Wooing and winning the Latino vote is now regarded as critical for any one seeking national political office. Implicit in any discourse on the subject is that there is such a thing as a coherent, homogeneous Latino voting bloc that can be appealed to by taking predictable stands on a standard set of “Latino issues.” But, is this assumption justified?
A recent (May 24 – July 28, 2013) survey conducted on behalf of the Pew Research Center Hispanic Trends Project (PRCHTP) attempted to clarify the situation by asking a nationally representative sample of 5,103 adult Hispanics questions that might reveal to what extent they see themselves as a unified political force with common causes. The survey results were summarized in a Pew report authored by Project director Mark Hugo Lopez and published last October. The findings were eye-opening.
A number of survey items dealt with the uniformity of cultural identity and values among U.S. Latinos. When asked how they usually identified themselves, 20 percent said they preferred a pan-ethnic term, such as Hispanic or Latino; 54 percent identified themselves by their country of origin; and 23 percent usually referred to themselves as Americans. In response to a question about whether U.S. Latinos from different countries of origin shared similar values 39 percent answered that they shared most values, 39 percent said that they shared some values, and 19 percent felt that few, or almost no, values were shared by all groups.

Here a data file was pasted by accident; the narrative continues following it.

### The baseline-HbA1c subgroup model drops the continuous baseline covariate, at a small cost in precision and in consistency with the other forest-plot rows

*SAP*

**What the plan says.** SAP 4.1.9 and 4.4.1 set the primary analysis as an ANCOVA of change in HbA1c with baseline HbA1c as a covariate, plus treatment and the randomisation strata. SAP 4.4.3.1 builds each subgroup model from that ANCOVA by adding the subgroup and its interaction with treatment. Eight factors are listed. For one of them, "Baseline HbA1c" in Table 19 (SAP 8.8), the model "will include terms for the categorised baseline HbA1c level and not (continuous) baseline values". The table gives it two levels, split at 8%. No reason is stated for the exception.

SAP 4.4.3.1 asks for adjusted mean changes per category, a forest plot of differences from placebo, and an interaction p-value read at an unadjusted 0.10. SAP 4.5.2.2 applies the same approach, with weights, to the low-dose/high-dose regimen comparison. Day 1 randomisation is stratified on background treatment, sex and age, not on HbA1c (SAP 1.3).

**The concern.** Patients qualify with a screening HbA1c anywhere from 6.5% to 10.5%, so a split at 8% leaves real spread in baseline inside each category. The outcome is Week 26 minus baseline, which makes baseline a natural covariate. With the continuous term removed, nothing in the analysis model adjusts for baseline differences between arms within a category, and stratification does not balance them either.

Some of the patterns in these responses are well explained by the length of time the respondents had been in the U.S. More recently arrived immigrants felt more like outsiders and were less likely to feel part of American culture or of Hispanic cultural groups of different geographic origin.
However, the survey’s most striking finding was that the majority of respondents (62 percent) answered “Don’t know” to the question: Who is the most important Hispanic leader in the country today? Nine percent said that there wasn’t anyone. Among leaders named by the remainder, no one person was named in more than five percent of the interviews, with Sonia Sotomayor and Marco Rubio mentioned most often. When respondents named a leader, they tended to name one who had a connection with their own country of origin.
Are many U.S. Latinos simply politically disengaged, or is it more the case that emerging Latino leaders are not effectively tapping into the power in the plurality of the Latino demographic? Whichever, or if both, of these conditions prevail, the survey results suggest that there is a great need for media resources, like LPM, that draw attention to Latinos in positions of leadership and also provide a platform for leaders to reach out and explore the shared aspirations among all Latinos.
The survey question that elicited the most agreement was the one that asked: How important is it to have a national leader to advance the interests of the U.S. Latino community? A majority of the respondents (74 percent) said that it was “extremely” or “very” important. Although the percentage was somewhat higher among foreign-born Latinos than U.S.-born Latinos, overall, this result suggests that there is a yearning for a sense of shared identity and purpose, and it is exactly the job of leaders to satisfy this yearning.
See the entire report at pewhispanic.org/2013/10/22/three-fourths-of-hispanics-say-their-community-needs-a-leader/